It is worth remembering that President Aliyev continues to declare that Azerbaijan will never agree to independence of Nagorno-Karabakh. Furthermore, during the past years, the Azeri public has been consistently “cultivated” to oppose anything Armenian; and a brazen cultural genocide has been committed by the Azeris as evidenced by the destruction of the Khatchkars (Stone Crosses) in Nakhichevan.
There is no chance that any status less than full independence will guarantee security and development of Nagorno-Karabakh.
What do international security guarantees mean? Isn’t the catastrophic failure of the Sevres Treaty (1920) lesson enough for the Armenian nation not to rely once more on others for its own fate? No such guarantee can be trusted without the outright recognition of the independence of Nagorno-Karabakh within its current borders. Why should the Nagorno-Karabakh Army leave its strategic defense positions? Lessons of history dictate that Armenians rely only on their rpower, rather than on promises of others.
Under the present circumstances, and given Armenia’s tragic experience of the past with Turkey, Azerbaijan and the Great Powers, it is only the Armenian side that can provide safety guarantees. This can and should be articulated and offered to the international community with the provision that Azeris returning to the Nagorno-Karabakh republic would be safe and be treated equally. After all, unlike Azerbaijan, where Armenians were persecuted, for seven decades during the Soviet era, no Azeri ever suffered in Armenia on any April 24 commemoration day, even in Yerevan where millions of Armenians visit the Tsitsernakaberd Memorial to remember the victims of the genocide committed by the ethnic and cultural brothers of Azeris.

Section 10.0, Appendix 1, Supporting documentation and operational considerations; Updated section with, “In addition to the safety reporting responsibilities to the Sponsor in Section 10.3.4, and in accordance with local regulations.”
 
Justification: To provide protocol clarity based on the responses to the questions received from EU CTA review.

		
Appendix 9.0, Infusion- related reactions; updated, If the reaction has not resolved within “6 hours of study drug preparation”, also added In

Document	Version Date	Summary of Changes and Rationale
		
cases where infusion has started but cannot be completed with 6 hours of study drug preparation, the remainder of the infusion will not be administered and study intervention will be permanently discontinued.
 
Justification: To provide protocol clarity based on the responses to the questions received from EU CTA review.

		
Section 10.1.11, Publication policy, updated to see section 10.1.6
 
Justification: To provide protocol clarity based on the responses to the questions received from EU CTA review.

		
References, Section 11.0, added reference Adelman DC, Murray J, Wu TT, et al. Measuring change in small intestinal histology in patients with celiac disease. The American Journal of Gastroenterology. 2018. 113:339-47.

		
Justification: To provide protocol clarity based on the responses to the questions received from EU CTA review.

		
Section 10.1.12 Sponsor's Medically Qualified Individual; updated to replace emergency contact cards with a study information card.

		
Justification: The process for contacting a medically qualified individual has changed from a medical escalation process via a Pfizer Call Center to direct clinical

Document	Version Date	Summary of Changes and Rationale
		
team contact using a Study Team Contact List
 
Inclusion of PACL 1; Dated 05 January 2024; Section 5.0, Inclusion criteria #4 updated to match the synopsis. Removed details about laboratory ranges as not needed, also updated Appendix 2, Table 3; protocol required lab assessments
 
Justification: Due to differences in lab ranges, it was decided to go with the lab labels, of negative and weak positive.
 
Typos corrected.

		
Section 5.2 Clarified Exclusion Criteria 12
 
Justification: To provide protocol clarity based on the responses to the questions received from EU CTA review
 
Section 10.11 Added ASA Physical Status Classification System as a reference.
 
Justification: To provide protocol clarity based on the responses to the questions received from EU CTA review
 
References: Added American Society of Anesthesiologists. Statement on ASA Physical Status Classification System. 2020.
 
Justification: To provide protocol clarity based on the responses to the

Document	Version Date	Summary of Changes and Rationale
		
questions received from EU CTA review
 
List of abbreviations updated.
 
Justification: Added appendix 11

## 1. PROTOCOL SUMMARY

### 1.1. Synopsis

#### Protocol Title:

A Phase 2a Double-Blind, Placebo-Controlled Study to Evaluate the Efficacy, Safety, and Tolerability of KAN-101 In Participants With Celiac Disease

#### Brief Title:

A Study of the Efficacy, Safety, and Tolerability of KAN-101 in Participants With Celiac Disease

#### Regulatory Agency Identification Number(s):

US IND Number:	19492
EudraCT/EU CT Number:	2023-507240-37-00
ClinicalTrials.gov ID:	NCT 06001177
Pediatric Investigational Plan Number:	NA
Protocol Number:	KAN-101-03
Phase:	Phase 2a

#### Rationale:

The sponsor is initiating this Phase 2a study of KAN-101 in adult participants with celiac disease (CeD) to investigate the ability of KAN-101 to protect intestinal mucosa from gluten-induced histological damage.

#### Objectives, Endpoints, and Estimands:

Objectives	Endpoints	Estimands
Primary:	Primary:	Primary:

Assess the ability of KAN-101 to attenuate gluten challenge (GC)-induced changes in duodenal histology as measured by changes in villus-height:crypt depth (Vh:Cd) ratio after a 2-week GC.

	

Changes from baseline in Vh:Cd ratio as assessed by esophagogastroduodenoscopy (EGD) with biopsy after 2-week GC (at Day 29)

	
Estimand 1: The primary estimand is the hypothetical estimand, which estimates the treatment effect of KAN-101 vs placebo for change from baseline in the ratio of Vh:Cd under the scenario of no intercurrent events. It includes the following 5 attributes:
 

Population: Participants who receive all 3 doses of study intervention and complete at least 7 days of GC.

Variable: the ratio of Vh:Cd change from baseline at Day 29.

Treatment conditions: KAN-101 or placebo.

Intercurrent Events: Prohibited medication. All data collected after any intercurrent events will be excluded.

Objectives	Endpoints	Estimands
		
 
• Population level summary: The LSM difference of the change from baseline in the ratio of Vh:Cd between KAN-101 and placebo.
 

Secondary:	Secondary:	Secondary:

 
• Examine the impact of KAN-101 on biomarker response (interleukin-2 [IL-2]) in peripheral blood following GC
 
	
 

In the likely scenario that the above is not acceptable to the Azeris, and not to sound very unrealistic or unwilling to resort to any concessions, Armenians can offer an alternative by introducing a new principle in international law. After all, iInternational jurisprudence is always in a state of flux and takes into account novel situations and precedents.
Temporarily grant Nagorno-Karabakh conditional independence for a specified period, say fifteen years. During that time, monitor the democratic developments in Karabakh and Azerbaijan with specific terms agreed upon by all the parties with a stake in the conflict. That, of course, should include the conditions of Azeris return to Karabakh and more that 300,000 displaced Armenians return to their homes in Azerbaijan. In case Nagorno-Karabakh fails in its obligations compared to Azerbaijan, then the International community may revoke the conditional independence. The “competition” should revolve around which party would create better democracy for its people rather than the militarily stronger power dictating the outcome – a situation that we now witness.